Dear Mom: You're Better Than These Fantastic Insect Mothers. And That's Saying Something!
Doting mothers come in all shapes and sizes, even small, some might say "unflattering" ones. Take the earwig, for instance. After egg-laying, females of this inch-long insect species dutifully guard their eggs, all 20 to 80 of them, warding off predators and continuously cleaning them. Once the eggs hatch, she'll protect her flock for a further few weeks, until their second molt.
The female lace bug is similarly motherly. When a damsel bug approaches to snack on her young nymphs, she'll jump on the back of the larger, armored insect and fan out her wings in an attempt to slow it down, allowing her young time to scuttle away to safely. The encounter usually doesn't end well for the mom, but at least some of her offspring may survive.
It's a pity the lace bug isn't more formidable, like the praying mantis. Utilizing brain and brawn, the mother mantis sends her nymphs to the tip of a twig, and positions herself at the base. There's only one way to her kids, and it's through her. Most insect predators elect not to test the gauntlet.
The Brazilian tortoise beetle is a bit more hands-on. Her larvae, which are roughly one-tenth her size, brown, and resemble millipedes, form themselves into a symmetrical pile underneath her. In this defensive posture, they begin to defecate, and their feces collect on tiny hooks near the anus. It's a bizarre sight: a brilliantly colored beetle, resting atop a throng of unbecoming larvae, ringed by poop. (Below: A golden tortoise beetle.)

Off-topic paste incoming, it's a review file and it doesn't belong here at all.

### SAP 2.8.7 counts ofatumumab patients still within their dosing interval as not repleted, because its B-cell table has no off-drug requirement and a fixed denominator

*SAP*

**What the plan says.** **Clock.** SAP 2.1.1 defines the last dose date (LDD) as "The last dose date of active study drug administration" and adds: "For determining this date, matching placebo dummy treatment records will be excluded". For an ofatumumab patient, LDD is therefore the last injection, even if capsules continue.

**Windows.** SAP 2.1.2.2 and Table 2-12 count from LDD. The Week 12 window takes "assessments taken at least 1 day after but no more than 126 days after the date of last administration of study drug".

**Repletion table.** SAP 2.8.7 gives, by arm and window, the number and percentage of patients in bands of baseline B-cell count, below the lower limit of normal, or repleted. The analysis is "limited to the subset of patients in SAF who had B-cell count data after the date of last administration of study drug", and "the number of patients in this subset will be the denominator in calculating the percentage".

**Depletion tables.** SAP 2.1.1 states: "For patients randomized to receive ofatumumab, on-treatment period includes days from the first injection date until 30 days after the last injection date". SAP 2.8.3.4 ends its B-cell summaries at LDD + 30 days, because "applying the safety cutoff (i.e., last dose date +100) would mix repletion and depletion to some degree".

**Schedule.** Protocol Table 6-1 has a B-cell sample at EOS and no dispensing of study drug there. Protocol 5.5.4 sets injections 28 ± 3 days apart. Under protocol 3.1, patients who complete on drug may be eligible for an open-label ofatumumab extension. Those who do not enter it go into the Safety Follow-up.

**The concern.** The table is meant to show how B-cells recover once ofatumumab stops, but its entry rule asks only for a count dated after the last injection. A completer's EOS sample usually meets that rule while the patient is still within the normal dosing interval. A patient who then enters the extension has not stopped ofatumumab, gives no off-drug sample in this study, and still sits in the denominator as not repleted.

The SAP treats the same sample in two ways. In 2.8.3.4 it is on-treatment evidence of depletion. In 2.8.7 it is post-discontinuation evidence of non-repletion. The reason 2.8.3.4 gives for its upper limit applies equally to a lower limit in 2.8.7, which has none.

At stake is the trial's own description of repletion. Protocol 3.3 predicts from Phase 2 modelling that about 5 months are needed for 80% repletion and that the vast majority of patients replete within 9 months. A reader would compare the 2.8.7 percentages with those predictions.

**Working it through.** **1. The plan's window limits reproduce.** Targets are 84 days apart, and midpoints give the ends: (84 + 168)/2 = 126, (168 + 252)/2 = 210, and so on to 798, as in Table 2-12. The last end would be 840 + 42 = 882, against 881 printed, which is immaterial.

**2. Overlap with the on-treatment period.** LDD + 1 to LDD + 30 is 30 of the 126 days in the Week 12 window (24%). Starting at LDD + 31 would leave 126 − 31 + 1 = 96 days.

All insect moms likely pale in comparison to a "momma strepsiptera," however. While the males of this species of parasitic wasp are actually rather elegant, the females are just blubbery piles of eggs. Their only purpose is to mate and give birth. "Birth" may be a euphemism in strepsiptera's case, though. Is it technically "birth" when your ravenous babies devour you on their way out?
Now, to all the human mothers out there, you might think that nothing says "I love you" like letting yourself be eaten from the inside out, but I disagree -- you're just being humble. The sacrifices you made, in terms of time, physical health, and sanity, for outweigh those of the mother strepsiptera. She never had to deal with dirty diapers, complaining, or puberty. Cannibalism was a cop out.
Happy Mother's Day!
(Top Photo by Tom Oates, 2010 / Middle by Ilona Loser)